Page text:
Twitter Drops Its Egg, The Unintended Avatar Of Harassment

Twitter Drops Its Egg, The Unintended Avatar Of Harassment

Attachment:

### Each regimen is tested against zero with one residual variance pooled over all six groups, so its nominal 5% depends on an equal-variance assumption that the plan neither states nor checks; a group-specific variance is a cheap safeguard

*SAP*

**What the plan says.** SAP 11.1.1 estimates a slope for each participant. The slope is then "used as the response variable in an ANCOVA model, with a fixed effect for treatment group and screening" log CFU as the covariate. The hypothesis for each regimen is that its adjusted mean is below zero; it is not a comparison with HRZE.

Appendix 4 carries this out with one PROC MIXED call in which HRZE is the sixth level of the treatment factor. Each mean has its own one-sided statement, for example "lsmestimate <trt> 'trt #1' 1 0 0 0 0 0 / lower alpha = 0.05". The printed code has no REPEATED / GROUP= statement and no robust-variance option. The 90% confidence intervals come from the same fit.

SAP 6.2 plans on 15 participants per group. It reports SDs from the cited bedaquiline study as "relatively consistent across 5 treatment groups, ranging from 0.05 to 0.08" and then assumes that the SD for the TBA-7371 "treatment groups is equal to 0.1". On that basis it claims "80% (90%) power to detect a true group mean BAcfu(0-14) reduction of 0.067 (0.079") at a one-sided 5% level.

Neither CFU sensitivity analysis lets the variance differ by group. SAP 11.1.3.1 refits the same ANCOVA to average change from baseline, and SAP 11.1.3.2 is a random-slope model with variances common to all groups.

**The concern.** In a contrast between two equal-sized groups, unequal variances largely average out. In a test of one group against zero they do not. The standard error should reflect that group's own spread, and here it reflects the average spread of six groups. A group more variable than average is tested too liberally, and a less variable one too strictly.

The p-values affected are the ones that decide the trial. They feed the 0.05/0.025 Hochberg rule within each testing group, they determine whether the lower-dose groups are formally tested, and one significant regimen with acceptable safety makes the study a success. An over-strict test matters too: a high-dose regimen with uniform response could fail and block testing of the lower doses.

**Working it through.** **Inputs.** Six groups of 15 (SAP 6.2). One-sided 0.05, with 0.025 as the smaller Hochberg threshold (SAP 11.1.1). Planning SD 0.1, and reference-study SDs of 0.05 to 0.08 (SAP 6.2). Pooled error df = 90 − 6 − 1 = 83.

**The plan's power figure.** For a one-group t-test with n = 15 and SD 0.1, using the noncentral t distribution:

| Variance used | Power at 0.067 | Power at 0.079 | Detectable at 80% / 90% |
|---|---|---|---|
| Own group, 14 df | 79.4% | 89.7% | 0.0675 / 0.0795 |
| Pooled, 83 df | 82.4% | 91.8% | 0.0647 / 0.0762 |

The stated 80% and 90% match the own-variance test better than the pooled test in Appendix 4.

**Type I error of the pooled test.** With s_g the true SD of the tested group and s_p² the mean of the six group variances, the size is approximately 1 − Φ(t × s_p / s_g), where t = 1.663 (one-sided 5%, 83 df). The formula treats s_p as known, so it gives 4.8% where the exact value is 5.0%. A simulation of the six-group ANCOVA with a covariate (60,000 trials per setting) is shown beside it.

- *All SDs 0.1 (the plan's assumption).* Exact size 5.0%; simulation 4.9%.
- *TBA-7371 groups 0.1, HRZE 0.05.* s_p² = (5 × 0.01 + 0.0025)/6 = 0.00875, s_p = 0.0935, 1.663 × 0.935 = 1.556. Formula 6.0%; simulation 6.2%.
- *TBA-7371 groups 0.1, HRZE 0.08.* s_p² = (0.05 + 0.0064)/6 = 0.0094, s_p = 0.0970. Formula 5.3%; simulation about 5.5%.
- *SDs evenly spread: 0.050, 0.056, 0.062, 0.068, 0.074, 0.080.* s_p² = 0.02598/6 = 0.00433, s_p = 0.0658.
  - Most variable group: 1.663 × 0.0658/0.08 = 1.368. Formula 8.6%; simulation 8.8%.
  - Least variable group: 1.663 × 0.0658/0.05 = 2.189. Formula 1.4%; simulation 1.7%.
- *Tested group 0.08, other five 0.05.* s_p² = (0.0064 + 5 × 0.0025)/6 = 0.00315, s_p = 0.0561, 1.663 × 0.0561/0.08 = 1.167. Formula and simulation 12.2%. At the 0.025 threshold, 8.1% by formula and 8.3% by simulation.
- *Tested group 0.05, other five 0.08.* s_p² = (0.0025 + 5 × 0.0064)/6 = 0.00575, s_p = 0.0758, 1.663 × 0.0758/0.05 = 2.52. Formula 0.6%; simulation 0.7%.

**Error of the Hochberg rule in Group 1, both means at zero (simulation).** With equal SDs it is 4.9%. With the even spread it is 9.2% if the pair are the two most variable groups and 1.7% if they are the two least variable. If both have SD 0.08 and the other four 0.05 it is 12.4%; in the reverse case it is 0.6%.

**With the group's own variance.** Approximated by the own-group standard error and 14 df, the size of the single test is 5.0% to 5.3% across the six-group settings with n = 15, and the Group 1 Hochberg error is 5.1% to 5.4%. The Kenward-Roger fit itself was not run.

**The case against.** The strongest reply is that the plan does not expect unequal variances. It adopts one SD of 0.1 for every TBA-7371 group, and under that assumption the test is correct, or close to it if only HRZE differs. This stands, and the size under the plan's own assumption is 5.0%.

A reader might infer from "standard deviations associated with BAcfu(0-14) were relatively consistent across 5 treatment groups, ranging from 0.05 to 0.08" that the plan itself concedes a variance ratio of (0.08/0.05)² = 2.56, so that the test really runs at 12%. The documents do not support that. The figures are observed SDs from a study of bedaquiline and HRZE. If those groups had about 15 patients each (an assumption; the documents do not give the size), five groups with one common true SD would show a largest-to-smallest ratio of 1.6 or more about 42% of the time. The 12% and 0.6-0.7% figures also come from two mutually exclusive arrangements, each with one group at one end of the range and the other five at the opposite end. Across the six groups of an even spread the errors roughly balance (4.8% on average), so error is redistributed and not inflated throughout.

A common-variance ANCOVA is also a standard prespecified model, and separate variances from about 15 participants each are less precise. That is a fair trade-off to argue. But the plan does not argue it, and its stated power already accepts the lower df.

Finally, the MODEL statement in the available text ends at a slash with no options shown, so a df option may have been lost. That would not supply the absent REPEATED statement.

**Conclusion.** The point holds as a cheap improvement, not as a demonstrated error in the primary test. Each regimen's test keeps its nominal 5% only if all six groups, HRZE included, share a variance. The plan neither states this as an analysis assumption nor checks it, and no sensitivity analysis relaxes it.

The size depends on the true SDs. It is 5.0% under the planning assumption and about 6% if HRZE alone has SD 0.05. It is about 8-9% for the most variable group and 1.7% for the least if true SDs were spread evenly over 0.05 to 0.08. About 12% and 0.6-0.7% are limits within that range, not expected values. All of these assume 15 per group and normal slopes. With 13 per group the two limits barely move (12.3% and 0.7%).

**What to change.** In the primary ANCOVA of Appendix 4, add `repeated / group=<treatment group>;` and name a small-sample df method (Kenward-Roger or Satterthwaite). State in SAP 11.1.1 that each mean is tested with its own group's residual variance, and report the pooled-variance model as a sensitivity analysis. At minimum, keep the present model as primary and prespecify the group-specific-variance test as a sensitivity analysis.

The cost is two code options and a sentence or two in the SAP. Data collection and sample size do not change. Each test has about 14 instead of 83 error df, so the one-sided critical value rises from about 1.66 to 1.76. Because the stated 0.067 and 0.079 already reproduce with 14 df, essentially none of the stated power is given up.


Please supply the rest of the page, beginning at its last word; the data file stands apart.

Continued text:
Since 2010, the default avatar on Twitter has been an egg. The idea apparently was that a new user was like a gestating bird, soon to make its first tweet. It was designed to be playful and cute. But over time, Twitter’s eggs came to symbolize something different: users who remain shadowy on purpose, in order to harass their fellow tweeters. Today, Twitter announced that it was doing away with the egg as its default avatar, opting instead for a nondescript person-shaped figure. No more bright colors, either — the new avatar is all gray. In a blog post, the company gave three reasons for the change, which it seemed to list in order of least to most important. First, the company says, it has a new look as of last year, and it wants users’ avatars to reflect the “diversity and expressiveness” of the platform. Second, it says, the egg was cute — too cute. The egg didn’t inspire enough people to want to change their avatar. So Twitter is making the default avatar … worse on purpose: “The new default image feels more like an empty state or placeholder and we hope it encourages people to upload images that express themselves.” Third, Twitter addresses the elephant in the virtual room: that the egg often became a symbol of harassment: “We’ve noticed patterns of behavior with accounts that are created only to harass others – often they don’t take the time to personalize their accounts. This has created an association between the default egg profile photo and negative behavior, which isn’t fair to people who are still new to Twitter and haven’t yet personalized their profile photo.” As anyone who has been trolled can attest, the most virulent tweets often come from people not using their real names. And many of those accounts sport the egg avatar, because when you’re creating an account for the sole purpose of harassing others anonymously, why take the time to upload a picture and risk giving clues to your identity? One problem that the egg had obviated, Twitter’s design team explained, was that “generic person” avatars employed by social networks often look masculine. To make its …


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